Speculation mounts on cuts to pension tax relief
Speculation is mounting fast within the accountancy and tax profession that, in a bid to find the extra money he has promised to the NHS, Chancellor Philip Hammond is considering cutting higher rate tax relief on pension contributions.
An unnamed senior government source recently quoted Mr Hammond as saying that the £38 billion paid out every year in the form of pension tax relief is 'one of the last remaining pots of gold we can raid'.
However, it is also widely believed that in making any changes, the Government is likely to only target those who currently make substantial contributions each year. This might help ease any subsequent rebellion that prevented Mr Hammond's predecessor George Osborne fully pushing ahead with his proposals back in 2016.
Pictured: IRIS tax expert Jenny Strudwick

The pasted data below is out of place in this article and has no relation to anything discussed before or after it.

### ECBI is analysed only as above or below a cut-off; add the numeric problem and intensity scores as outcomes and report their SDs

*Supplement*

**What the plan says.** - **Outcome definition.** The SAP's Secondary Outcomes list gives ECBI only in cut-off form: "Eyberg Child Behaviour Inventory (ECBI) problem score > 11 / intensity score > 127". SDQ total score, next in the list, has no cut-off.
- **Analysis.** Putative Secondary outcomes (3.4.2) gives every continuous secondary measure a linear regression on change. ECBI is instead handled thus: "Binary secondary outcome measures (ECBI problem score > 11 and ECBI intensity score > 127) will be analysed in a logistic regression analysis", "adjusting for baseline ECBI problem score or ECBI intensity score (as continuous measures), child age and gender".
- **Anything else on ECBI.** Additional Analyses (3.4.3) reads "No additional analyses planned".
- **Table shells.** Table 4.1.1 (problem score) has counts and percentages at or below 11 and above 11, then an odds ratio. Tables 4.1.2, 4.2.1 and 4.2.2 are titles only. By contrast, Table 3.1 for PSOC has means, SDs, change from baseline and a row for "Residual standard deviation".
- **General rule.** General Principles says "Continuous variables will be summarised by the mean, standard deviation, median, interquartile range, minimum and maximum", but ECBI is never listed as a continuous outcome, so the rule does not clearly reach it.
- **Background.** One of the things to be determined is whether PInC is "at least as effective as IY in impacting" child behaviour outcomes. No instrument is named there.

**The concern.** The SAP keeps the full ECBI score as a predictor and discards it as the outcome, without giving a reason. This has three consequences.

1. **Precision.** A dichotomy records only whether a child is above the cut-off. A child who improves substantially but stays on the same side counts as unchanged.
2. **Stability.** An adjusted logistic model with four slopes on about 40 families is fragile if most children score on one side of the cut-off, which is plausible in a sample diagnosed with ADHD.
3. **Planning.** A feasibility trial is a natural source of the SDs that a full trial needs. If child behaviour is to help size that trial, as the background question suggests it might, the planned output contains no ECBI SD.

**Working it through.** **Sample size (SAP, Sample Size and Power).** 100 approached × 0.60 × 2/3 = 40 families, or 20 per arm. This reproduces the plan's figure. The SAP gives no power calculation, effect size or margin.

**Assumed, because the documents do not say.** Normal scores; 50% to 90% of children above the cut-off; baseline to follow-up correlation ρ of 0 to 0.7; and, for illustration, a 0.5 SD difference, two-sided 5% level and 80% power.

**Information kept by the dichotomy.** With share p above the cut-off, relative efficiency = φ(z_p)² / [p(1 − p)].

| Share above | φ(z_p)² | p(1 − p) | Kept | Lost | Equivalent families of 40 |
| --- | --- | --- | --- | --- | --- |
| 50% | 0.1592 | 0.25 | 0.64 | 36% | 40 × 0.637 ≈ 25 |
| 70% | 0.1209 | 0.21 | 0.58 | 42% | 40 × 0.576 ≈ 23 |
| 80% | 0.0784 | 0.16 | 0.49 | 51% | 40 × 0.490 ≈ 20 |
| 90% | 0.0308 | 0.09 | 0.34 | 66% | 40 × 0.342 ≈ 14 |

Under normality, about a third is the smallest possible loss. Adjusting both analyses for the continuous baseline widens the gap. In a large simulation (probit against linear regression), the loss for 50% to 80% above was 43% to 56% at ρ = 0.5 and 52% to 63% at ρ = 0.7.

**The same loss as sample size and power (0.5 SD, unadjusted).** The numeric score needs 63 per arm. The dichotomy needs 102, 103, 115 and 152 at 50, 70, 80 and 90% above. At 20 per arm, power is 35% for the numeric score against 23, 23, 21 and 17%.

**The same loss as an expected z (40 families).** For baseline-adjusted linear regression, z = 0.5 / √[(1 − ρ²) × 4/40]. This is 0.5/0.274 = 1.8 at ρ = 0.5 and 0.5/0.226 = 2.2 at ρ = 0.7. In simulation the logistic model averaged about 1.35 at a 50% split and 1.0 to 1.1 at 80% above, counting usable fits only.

Since 6 April 2016, tax relief on pension contributions has been restricted for people with income from any source amounting to more than £150,000. Broadly, the reduction means that the annual pension allowance has reduced from £40,000 to £10,000 for those with income over £210,000.
However, subject to certain conditions, it still remains possible to carry forward any unused annual allowance from up to three tax years prior to the tax year in question.
Even for those who are not affected by a reduced annual allowance, it would be sensible to ensure pension contributions are paid at the earliest opportunity while there is certainty that tax relief at marginal rates can be obtained.
In the run up to the last Budget, there was much speculation that a flat rate of income tax relief on pension contributions may be applied. Although we cannot be certain what the future may hold, if a flat rate is applied, it is unlikely this will be at the equivalent level of higher (40%) and/or additional (45%) rate relief.
Calculating the level at which to make pension contributions can be complex, and it is always best to seek professional advice in this area.